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Fun with obedience


Obedience. This word is hopelessly in need of a PR campaign. The synonyms are hardly an improvement: compliance, submission, deference. Even the virtue of Patience fairs better in the Christian vocabulary of prayer. This shouldn’t surprise us. I can’t recall the last time I anxiously awaited the next opportunity to obey. I do recall asking God to bring obedience to people that annoyed me. But this hardly counts.

Perhaps it is a simple misunderstanding. At some point in my circuitous Christian walk I came to believe that obedience should be fun. Yes, I know this sounds utterly ridiculous, and it is. But I don’t think I am alone.

Like most problems in my faith, I can clearly trace it back to Christian radio stations. Sample any of them for 5 or 6 minutes and you’ll walk away with the distinct impression that everything in our life must be happy! Every sentence liberally peppered with joyful exclamation points. Every expression derived from the cheesy smiles of an ABBA album. Naturally, when I looked at a trying subject like obedience, I concluded the obvious. If I am a real Christian, even obedience will be a delight.

It didn’t work. It wasn’t even mildly pleasant. The very definition asked me to do things I didn’t want and perhaps even worse, to not do things I really wanted to. If obedience were fun, it would be called fun. If it were easy it would be heaven. Of course, neither of these are true. Oddly this came as a profound relief. If I knew obedience was going to be difficult and unpleasant, ironically it became much easier. It’s like when you first learn of the curse God placed on our jobs as a result of Adam’s sin. It doesn’t make our work any less annoying, but it’s easier to endure if we learn to expect the unavoidable.

Obedience simply fills the gaps that arise between our moments of inspiration. If we always desired to follows God’s will, it would be entirely unnecessary. True obedience requires us to go in a direction we don’t want to. This only becomes possible when we submit ourselves to an authority we have previously decided to place above us. It isn’t really obedience if you simply do what someone asks of you when you would have performed it regardless.

My biggest struggle with obedience comes from a simple failure of decisiveness.  Obedience becomes worthless if subjected to constant reevaluation. Imagine as a father if your son continuously recalibrated his desire to obey you. And this obedience were based solely on the circumstances of the last 20 minutes.   All the past love, concern and wisdom you had shown him was thrown out the window. Only the actions of the most recent incident were factored into his willingness to obey. What a ridiculous relationship this would be. You would be completely hamstrung in your ability to teach your son anything. Though laughable, is this not how we often view our heavenly Father?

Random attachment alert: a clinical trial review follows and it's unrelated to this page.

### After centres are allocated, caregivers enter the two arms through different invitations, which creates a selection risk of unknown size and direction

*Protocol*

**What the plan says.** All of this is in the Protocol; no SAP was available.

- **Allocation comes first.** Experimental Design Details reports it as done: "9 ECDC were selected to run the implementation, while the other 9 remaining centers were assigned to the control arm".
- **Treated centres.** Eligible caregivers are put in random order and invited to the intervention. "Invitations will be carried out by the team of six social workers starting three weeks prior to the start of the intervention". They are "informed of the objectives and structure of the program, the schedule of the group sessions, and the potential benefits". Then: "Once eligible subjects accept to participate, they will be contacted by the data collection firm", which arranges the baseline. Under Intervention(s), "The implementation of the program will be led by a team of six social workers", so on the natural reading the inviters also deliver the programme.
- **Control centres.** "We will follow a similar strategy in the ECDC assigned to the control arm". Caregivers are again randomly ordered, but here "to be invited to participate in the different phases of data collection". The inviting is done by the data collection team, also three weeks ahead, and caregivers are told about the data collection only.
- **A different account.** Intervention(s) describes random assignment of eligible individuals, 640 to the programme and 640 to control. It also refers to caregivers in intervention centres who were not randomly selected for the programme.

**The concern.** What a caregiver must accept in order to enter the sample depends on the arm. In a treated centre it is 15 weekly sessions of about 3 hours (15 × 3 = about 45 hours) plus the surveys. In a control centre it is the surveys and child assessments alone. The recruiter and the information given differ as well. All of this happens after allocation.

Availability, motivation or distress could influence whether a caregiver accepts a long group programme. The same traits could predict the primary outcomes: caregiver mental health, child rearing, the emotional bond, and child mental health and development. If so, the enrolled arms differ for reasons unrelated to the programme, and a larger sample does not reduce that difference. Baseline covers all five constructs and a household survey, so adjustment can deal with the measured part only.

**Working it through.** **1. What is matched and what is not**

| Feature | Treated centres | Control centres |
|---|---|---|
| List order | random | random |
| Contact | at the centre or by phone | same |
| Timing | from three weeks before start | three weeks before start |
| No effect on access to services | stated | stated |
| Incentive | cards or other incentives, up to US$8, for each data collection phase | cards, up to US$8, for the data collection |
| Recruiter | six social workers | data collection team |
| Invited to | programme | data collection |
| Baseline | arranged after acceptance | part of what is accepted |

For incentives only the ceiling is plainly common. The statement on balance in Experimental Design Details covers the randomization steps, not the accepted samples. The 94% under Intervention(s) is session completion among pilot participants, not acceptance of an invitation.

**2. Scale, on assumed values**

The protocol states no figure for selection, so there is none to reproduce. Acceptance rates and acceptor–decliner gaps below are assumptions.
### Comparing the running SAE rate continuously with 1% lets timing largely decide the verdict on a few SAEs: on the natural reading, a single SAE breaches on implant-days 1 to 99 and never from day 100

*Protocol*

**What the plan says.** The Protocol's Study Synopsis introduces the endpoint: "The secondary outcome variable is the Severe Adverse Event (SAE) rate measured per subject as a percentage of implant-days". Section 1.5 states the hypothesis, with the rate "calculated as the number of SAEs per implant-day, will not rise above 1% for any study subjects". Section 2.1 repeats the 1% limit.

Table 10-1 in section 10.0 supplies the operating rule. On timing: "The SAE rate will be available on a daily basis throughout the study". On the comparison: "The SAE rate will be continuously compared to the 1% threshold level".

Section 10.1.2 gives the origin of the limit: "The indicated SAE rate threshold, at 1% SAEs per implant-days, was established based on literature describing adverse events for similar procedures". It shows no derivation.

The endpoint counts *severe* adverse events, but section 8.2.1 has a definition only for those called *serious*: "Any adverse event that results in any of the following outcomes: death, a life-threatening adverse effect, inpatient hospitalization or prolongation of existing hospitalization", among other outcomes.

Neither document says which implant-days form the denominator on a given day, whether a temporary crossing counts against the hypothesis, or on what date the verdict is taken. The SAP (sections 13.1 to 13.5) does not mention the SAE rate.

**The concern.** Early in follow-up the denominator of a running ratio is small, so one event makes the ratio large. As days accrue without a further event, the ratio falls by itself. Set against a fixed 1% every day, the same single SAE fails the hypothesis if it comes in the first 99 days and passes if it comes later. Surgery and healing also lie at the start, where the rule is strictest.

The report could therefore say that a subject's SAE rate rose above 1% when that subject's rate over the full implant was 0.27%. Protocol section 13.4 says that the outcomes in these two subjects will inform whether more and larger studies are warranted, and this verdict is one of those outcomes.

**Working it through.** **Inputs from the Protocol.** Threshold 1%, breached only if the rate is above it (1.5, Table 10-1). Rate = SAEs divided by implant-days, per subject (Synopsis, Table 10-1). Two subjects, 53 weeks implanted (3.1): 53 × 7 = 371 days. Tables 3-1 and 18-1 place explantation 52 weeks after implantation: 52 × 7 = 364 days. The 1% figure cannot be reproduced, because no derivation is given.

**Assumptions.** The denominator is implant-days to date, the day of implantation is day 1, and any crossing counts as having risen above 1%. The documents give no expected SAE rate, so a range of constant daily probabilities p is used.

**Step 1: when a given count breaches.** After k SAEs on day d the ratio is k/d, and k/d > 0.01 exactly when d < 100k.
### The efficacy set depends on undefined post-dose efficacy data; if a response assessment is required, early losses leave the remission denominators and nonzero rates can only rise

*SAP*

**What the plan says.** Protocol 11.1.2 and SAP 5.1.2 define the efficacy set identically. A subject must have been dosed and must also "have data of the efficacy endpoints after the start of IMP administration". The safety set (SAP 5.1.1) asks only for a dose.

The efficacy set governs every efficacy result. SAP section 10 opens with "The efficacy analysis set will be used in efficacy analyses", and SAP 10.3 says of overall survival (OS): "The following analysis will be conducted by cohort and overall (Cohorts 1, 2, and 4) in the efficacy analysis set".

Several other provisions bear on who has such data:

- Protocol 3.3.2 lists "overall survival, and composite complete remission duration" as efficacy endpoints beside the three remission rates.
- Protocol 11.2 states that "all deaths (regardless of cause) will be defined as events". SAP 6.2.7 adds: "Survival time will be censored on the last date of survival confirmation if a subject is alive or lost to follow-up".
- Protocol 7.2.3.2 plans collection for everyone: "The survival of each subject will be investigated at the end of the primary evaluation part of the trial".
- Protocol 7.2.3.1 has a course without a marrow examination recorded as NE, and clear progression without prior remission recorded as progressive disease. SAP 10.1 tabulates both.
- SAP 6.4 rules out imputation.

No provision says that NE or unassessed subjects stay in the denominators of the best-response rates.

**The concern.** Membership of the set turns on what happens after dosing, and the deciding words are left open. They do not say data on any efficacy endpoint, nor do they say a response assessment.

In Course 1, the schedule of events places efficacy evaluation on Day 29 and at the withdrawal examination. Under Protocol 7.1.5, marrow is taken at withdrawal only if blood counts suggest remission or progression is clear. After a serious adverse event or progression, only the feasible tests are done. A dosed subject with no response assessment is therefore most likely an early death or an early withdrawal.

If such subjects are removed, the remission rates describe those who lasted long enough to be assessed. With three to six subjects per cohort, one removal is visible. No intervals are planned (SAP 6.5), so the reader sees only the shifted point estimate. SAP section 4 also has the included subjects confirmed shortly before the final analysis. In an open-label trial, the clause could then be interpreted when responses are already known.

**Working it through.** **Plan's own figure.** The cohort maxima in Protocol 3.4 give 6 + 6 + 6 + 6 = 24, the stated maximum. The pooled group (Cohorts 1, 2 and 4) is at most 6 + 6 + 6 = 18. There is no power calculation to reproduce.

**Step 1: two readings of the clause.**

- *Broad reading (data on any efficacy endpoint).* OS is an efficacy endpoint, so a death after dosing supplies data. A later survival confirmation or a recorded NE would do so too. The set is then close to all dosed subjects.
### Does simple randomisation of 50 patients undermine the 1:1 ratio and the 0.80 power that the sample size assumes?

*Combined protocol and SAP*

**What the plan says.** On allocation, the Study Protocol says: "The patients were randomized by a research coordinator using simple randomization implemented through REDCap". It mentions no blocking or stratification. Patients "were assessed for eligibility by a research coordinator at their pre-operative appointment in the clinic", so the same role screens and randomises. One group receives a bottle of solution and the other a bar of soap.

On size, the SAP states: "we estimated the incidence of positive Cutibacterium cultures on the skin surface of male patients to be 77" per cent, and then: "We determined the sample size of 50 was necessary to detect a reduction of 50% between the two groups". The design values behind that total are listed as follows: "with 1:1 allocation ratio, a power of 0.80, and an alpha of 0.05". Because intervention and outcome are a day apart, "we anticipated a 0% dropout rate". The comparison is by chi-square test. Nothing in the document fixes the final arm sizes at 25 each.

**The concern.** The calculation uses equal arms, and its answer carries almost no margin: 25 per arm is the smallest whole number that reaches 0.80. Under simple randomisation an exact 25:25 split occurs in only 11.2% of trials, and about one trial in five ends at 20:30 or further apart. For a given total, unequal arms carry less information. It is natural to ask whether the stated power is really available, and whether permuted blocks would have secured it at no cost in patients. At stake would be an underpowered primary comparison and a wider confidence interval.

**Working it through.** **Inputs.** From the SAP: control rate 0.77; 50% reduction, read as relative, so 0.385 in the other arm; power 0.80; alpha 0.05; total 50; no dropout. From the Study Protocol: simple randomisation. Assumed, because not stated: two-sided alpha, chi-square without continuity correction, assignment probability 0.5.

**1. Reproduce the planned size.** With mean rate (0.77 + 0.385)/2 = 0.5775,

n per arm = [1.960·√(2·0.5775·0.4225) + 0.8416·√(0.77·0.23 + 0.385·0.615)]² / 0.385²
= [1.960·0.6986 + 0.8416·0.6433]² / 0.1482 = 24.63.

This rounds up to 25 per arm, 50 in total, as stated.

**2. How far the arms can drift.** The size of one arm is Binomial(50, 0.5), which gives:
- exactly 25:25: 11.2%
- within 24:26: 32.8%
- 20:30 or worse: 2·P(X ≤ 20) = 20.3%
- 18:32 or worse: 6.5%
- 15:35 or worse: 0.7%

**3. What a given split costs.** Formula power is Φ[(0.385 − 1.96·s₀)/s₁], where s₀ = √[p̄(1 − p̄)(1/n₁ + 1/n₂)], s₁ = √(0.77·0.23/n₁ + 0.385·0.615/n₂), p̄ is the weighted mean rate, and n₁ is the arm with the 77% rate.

Surprisingly, Jesus provides the clearest inspiration. Surprising, because I imagined the Son of God could handle any call for obedience without breaking a sweat. Instead, He sweated blood. In the Garden of Gethsemane, under the crushing weight of His father’s request, our Lord faced the ultimate test of obedience, the cross. Let us draw great courage from His perseverance and let us remember it is only through Jesus’ great act of obedience that we have any hope to obey.


Comment from Jamie
Time August 25, 2008 at 6:25 am

I never liked the word obedience either. The word I’ve been meditating on recently is faithfulness. The mean mostly the same thing, except faithfulness is, by definition, has to be rooted in faith. Obedience, on the other hand, may be rooted in faith or legalism.

Comment from Mike J.
Time August 27, 2008 at 12:46 am

Obedience simply fills the gaps that arise between our moments of inspiration.

This one sentence might just sum up your entire essay. It makes me think of a suspension bridge across a steep ravine. I guess I could go downhill and climb back up through the brambles… but wouldn’t it be better to take the bridge across? Less glamorous, but it gets you where you want to go a whole lot easier.

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